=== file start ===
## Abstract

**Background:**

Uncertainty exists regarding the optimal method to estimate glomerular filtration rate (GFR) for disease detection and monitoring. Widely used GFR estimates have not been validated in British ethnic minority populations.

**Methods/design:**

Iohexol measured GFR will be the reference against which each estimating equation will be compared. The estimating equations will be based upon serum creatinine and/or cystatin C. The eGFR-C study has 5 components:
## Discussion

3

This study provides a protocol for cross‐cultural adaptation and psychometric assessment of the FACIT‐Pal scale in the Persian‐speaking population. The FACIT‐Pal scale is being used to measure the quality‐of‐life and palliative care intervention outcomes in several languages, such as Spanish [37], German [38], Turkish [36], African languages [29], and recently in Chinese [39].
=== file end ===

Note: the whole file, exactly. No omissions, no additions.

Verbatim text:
## Abstract

**Background:**

Uncertainty exists regarding the optimal method to estimate glomerular filtration rate (GFR) for disease detection and monitoring. Widely used GFR estimates have not been validated in British ethnic minority populations.

**Methods/design:**

Iohexol measured GFR will be the reference against which each estimating equation will be compared. The estimating equations will be based upon serum creatinine and/or cystatin C. The eGFR-C study has 5 components:
## Discussion

3

This study provides a protocol for cross‐cultural adaptation and psychometric assessment of the FACIT‐Pal scale in the Persian‐speaking population. The FACIT‐Pal scale is being used to measure the quality‐of‐life and palliative care intervention outcomes in several languages, such as Spanish [37], German [38], Turkish [36], African languages [29], and recently in Chinese [39].